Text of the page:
Do you feel more trusty today?
Well, you should, because California's TRUST Act and other immigrantion-reform measures kick in with the new year.
Known formally as Assembly Bill 4 by Assemblyman Tom Ammiano (D-San Francisco), the TRUST (Transparency and Responsibility Using State Tools) Act sets a minimum standard throughout California to limit immigration "hold" requests in local jails. (We're looking at you, Theo Lacy and Santa Ana Jail!)
As my colleague Gabriel San Roman reported in June, a Pro-TRUST Act caravan's statewide trip stopped at Santa Ana's city jail, which had just agreed to hold immigration detainees for Immigration and Customs Enforcement (ICE), and then moved on to nearby Orange's Theo Lacy Facility, which also enforces ICE holds.
The TRUST Act ensures that people with mostly low-level, non-violent offenses are not wastefully held for deportation purposes while also including minimum standards to allow holds for both felony convictions and for those accused of felonies under certain circumstances. It also allows holds for people with a number of higher level misdemeanor convictions within five years and for certain convictions in federal court.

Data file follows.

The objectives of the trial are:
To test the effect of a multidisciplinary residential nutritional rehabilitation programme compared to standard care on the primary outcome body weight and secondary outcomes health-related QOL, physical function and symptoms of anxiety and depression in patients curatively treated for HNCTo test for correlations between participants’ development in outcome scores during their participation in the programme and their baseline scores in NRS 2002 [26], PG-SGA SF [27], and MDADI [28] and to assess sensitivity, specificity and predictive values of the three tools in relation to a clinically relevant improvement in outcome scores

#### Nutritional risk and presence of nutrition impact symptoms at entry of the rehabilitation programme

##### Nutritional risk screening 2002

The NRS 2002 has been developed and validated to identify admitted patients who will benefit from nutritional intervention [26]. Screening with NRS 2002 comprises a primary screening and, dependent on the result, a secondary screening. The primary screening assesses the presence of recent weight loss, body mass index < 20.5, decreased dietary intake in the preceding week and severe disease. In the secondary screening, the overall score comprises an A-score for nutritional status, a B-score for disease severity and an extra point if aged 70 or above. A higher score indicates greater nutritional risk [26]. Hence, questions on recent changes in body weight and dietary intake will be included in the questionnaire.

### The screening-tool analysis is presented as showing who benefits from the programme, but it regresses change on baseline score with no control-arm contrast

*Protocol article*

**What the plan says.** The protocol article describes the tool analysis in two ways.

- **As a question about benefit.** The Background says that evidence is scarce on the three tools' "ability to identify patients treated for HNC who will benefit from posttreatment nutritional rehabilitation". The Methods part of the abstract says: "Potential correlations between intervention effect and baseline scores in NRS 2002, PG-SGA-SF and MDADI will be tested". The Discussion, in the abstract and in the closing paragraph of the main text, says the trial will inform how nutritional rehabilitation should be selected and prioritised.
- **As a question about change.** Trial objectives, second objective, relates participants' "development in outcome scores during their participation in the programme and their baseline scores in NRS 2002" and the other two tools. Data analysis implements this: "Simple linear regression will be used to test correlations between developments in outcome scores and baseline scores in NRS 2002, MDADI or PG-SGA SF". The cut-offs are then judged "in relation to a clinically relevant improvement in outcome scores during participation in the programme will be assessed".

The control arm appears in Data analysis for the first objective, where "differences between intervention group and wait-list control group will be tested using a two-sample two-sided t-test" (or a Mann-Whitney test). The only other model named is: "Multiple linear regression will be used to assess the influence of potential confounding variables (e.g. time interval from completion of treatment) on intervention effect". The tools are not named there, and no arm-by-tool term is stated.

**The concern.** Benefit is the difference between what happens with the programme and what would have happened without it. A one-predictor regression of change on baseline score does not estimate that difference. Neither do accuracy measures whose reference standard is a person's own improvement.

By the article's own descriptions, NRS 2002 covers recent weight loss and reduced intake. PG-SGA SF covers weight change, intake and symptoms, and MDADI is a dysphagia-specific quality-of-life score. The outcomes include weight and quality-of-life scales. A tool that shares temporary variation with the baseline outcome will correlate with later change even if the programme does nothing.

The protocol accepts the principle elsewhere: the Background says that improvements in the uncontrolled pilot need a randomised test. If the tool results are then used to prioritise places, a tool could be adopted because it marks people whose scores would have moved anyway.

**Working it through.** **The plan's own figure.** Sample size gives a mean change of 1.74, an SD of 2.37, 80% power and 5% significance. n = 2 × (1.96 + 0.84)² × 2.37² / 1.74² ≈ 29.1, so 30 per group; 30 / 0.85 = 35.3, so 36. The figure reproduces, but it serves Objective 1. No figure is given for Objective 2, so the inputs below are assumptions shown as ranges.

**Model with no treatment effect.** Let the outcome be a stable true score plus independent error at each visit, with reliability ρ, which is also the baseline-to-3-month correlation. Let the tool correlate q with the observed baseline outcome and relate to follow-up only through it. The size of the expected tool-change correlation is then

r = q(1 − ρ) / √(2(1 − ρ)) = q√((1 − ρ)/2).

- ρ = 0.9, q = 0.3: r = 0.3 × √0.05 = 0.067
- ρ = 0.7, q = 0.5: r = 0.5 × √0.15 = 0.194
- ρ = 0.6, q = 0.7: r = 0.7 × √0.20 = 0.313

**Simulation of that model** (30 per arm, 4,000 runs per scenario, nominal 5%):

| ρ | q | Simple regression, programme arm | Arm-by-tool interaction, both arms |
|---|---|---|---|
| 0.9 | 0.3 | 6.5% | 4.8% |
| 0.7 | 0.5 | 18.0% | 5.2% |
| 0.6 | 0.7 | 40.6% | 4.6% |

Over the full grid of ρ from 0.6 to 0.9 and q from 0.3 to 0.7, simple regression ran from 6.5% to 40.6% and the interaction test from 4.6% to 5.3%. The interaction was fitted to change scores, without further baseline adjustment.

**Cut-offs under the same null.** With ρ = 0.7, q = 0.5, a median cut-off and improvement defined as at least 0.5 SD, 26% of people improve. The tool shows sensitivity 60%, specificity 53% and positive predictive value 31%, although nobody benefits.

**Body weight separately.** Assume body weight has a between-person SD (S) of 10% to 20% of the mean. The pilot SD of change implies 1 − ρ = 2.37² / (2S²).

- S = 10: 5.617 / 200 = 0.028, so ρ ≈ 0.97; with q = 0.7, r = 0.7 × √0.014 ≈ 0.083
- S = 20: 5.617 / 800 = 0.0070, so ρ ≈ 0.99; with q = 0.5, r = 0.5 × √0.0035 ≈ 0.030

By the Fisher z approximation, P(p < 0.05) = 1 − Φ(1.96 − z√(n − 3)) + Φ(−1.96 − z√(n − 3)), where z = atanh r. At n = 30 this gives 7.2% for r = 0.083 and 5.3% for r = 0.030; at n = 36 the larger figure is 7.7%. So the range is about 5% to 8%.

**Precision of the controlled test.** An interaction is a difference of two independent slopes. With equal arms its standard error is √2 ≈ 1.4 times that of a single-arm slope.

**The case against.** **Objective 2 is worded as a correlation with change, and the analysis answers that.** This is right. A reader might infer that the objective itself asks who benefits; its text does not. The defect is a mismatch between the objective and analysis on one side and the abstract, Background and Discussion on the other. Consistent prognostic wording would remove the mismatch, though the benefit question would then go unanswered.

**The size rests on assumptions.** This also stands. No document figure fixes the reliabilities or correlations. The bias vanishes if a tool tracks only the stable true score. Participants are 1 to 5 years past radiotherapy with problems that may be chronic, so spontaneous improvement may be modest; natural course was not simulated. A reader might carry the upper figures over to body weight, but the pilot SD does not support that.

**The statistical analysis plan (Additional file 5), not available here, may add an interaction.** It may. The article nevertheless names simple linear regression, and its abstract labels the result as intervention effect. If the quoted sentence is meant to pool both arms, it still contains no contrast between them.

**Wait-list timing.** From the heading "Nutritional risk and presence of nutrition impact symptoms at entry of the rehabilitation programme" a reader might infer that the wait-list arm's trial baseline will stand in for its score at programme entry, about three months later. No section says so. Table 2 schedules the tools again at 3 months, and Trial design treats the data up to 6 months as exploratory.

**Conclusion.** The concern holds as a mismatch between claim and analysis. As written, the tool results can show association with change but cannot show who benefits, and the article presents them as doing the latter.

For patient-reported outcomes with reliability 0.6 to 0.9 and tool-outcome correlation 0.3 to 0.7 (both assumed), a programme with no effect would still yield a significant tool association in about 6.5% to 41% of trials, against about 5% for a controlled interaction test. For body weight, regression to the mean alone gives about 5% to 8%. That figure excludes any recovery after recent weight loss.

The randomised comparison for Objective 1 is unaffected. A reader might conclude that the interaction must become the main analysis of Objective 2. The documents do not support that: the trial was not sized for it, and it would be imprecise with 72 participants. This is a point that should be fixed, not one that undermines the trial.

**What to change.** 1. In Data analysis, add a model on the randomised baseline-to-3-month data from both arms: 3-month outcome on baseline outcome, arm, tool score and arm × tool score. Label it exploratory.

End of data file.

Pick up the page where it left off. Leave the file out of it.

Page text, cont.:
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Proponents of the bill pointed out that without the TRUST Act, ICE hold requests often snared not only undocumented community members but citizens and legal residents, unnecessarily clogging local jails with non-criminals and burning taxpayer dollars.
"We're not using our jails as a holding vat for the immigration service," Governor Jerry Brown said as he signed the bill on Oct. 5, predicting the law would serve as a national model. Massachusetts and Maryland have TRUST Acts pending, and President Obama is under increasing pressure to follow California's lead.
Support for the bill caused some sheriffs in California to shift their stances on participating in jailing many immigrants. Los Angeles County Sheriff Lee Baca and Sonoma County Sheriff Steve Freitas, who had previously threatened to defy the TRUST Act, wound up supporting it. San Bernardino County Sheriff John McMahon last month added TRUST Act protections into his controversial agreement with ICE.